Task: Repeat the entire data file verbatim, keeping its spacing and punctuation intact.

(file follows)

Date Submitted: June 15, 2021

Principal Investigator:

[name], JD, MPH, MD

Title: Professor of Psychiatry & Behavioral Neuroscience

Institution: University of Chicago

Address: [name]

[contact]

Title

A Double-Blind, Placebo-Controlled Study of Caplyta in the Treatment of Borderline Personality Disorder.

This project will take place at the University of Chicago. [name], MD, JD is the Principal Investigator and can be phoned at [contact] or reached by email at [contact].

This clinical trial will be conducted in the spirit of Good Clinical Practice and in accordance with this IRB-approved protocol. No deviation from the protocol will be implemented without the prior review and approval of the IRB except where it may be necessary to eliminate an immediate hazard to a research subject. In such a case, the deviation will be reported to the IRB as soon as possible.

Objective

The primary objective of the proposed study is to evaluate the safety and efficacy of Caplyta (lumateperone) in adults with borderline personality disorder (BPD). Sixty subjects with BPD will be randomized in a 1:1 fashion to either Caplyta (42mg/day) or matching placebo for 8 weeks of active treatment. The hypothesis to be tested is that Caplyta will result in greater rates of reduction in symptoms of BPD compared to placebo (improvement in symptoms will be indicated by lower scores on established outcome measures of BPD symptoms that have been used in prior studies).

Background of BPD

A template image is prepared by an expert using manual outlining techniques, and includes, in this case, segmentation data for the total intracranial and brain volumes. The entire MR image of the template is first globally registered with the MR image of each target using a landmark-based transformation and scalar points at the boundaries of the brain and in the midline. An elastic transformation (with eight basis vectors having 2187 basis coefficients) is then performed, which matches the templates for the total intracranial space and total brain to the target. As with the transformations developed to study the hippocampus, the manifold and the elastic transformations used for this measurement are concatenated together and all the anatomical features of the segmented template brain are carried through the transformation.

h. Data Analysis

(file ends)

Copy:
Date Submitted: June 15, 2021

Principal Investigator:

[name], JD, MPH, MD

Title: Professor of Psychiatry & Behavioral Neuroscience

Institution: University of Chicago

Address: [name]

[contact]

Title

A Double-Blind, Placebo-Controlled Study of Caplyta in the Treatment of Borderline Personality Disorder.

This project will take place at the University of Chicago. [name], MD, JD is the Principal Investigator and can be phoned at [contact] or reached by email at [contact].

This clinical trial will be conducted in the spirit of Good Clinical Practice and in accordance with this IRB-approved protocol. No deviation from the protocol will be implemented without the prior review and approval of the IRB except where it may be necessary to eliminate an immediate hazard to a research subject. In such a case, the deviation will be reported to the IRB as soon as possible.

Objective

The primary objective of the proposed study is to evaluate the safety and efficacy of Caplyta (lumateperone) in adults with borderline personality disorder (BPD). Sixty subjects with BPD will be randomized in a 1:1 fashion to either Caplyta (42mg/day) or matching placebo for 8 weeks of active treatment. The hypothesis to be tested is that Caplyta will result in greater rates of reduction in symptoms of BPD compared to placebo (improvement in symptoms will be indicated by lower scores on established outcome measures of BPD symptoms that have been used in prior studies).

Background of BPD

A template image is prepared by an expert using manual outlining techniques, and includes, in this case, segmentation data for the total intracranial and brain volumes. The entire MR image of the template is first globally registered with the MR image of each target using a landmark-based transformation and scalar points at the boundaries of the brain and in the midline. An elastic transformation (with eight basis vectors having 2187 basis coefficients) is then performed, which matches the templates for the total intracranial space and total brain to the target. As with the transformations developed to study the hippocampus, the manifold and the elastic transformations used for this measurement are concatenated together and all the anatomical features of the segmented template brain are carried through the transformation.

h. Data Analysis